Eye For Film >> Movies >> Life And Nothing But (1989) Film Review
Life And Nothing But
Reviewed by: Angus Wolfe Murray
The aftermath of war is littered with loss. Bodies lie unclaimed, unrecognisable. Mothers, wives, sweethearts search for a sign in crowded country hospitals of life, of death, even a maimed torso, or shell-shocked brain that belongs to the man who marched away, with ignorance and pride, so many years before.
By October 1920, France is beginning her slow recovery. Trains are running again, even if stations are in ruins. Farmers find unexploded bombs under the blades of their ploughs. The sight of Arabs and Asians in the fields, helping the army, is not uncommon.
Bureaucrats and politicians have begun the nationalistic revival. Sculptors are in demand to create elaborate monuments to the memory of every fallen hero from every village in every district. Investigators are out looking for the corpse of an unknown soldier, to rest forever under the Arc de Triomphe, as a symbol of... what? Glory?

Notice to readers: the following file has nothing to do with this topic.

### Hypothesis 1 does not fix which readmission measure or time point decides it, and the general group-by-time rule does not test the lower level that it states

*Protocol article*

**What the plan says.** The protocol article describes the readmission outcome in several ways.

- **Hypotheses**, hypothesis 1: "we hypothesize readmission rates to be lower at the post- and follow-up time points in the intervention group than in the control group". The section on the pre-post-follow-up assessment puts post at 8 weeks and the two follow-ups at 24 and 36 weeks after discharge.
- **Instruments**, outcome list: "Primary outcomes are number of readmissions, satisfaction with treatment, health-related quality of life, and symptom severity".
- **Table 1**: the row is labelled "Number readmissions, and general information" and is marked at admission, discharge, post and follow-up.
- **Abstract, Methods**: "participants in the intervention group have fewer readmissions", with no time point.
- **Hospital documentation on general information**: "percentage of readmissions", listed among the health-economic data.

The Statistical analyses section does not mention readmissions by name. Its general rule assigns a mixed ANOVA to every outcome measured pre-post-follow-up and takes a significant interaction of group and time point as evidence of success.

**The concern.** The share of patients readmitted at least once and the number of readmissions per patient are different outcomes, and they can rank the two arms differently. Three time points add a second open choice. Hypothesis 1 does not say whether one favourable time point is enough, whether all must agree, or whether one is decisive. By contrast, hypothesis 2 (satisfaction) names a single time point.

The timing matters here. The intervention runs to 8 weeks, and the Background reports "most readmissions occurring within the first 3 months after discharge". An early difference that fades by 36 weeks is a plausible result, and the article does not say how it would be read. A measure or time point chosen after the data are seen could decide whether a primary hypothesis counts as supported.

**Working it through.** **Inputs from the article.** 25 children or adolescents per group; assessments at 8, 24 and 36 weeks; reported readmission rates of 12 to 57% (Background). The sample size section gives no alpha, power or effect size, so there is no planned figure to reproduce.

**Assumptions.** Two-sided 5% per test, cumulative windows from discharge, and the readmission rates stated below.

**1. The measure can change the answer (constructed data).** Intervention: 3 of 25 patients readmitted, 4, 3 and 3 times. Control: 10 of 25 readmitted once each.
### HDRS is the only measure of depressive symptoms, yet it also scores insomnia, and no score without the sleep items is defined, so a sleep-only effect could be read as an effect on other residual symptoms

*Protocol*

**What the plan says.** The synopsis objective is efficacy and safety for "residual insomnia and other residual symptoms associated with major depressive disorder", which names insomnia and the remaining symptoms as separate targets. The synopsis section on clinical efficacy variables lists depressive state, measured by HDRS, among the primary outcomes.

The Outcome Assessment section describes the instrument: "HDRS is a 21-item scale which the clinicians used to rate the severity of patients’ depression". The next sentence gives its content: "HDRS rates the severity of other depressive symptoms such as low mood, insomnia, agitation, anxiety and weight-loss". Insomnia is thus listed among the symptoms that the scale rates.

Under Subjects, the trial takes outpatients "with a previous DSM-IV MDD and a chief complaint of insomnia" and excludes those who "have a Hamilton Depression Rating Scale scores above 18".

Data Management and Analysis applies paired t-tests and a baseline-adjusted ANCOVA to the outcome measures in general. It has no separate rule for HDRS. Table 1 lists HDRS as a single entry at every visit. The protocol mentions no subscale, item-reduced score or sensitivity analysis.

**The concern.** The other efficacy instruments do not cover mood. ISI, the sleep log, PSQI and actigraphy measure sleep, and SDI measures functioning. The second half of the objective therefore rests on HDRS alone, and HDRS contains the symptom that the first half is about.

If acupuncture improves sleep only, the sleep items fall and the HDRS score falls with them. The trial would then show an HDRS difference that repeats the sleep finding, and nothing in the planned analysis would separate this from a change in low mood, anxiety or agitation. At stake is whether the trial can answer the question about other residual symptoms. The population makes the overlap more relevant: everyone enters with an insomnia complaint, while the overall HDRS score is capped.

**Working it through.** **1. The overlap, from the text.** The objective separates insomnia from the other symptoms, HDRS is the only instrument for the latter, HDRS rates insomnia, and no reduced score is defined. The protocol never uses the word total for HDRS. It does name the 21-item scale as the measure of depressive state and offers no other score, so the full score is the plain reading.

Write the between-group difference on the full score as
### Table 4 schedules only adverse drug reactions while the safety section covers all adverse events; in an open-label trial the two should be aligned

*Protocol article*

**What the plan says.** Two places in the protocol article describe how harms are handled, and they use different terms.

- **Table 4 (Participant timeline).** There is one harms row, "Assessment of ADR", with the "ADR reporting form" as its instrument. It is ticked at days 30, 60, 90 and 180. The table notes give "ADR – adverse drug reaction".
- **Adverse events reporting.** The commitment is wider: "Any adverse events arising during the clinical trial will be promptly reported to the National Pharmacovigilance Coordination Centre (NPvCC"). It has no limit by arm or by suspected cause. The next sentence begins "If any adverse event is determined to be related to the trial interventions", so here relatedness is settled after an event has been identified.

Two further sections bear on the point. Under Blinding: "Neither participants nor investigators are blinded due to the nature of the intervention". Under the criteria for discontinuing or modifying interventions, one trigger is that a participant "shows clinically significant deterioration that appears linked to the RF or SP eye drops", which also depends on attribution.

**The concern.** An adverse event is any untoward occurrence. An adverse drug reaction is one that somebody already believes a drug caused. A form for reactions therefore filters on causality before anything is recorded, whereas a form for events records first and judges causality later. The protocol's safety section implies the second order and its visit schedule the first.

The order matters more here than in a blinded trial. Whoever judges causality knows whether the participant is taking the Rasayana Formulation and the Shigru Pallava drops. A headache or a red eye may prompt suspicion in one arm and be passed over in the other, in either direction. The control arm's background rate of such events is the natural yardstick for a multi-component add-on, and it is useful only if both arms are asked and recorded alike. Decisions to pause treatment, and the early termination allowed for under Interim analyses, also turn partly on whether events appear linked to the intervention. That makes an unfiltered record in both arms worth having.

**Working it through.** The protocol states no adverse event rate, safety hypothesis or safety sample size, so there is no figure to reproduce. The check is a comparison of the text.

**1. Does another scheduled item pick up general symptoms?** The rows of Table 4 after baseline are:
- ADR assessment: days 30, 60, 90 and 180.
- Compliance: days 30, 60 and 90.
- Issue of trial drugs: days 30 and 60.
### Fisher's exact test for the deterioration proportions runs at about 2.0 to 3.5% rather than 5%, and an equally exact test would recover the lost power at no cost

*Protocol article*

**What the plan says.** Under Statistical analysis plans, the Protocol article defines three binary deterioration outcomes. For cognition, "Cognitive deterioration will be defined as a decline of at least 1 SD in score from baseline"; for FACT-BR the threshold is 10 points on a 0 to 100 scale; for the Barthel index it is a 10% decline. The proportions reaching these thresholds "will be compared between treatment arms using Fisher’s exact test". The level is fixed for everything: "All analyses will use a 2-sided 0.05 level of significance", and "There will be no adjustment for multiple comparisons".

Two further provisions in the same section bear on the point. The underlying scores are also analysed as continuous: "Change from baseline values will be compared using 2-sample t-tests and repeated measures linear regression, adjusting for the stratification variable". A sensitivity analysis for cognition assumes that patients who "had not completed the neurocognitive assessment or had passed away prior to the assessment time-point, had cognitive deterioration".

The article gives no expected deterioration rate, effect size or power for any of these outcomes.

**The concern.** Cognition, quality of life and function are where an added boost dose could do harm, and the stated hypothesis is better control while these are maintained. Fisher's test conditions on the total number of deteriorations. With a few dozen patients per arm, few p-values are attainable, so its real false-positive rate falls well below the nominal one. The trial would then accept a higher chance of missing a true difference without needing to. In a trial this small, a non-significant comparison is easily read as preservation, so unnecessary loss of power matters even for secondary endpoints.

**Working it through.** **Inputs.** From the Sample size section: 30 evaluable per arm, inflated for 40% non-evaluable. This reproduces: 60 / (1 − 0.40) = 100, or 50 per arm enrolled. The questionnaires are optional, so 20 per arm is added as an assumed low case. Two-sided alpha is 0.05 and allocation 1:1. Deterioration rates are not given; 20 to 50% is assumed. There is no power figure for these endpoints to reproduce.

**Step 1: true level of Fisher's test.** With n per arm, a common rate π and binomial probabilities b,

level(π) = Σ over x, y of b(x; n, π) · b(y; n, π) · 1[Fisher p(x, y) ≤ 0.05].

The feeling of tenuous control and haphazard order filters down to those whose security has never been restored. A young teacher loses her job when a qualified veteran from the front returns. Carriages of Red Cross wounded are blown up in a tunnel, still booby trapped from the period of the German retreat.
Life is balanced between luck, circumstance and privilege. Everything has changed and yet everything remains the same. The military represents law and order, as expected, while, beneath that uniformed facade, a beautiful chaos is attempting to corrupt truth.
Major Dellaplane (Philippe Noiret) has seen too much horror to respect the organisations that condoned it. His job is to discover the identity and fate of 350,000 missing men. He takes the ethics of what he does seriously and treats the rest with disdain, or gentle mockery.
When an aristocratic lady from Paris (Sabine Azema) appears, seeking knowledge of her husband, the Major is intrigued, annoyed and eventually infatuated. Their love affair, which is not a love affair, weaves through the centre of this broad canvas, never dominating, hardly announcing its intentions.
From such muddy, grey-toned, misty material, Bertrand Tavernier has crafted a magnificent piece of work, so clear of sentiment, so rich in irony, enormously enhanced by Noiret's sensitive portrayal of an old soldier, sickened by protocol, shy of emotional response and locked into the dignity of a disciplined sense of self.Reviewed on: 05 Mar 2006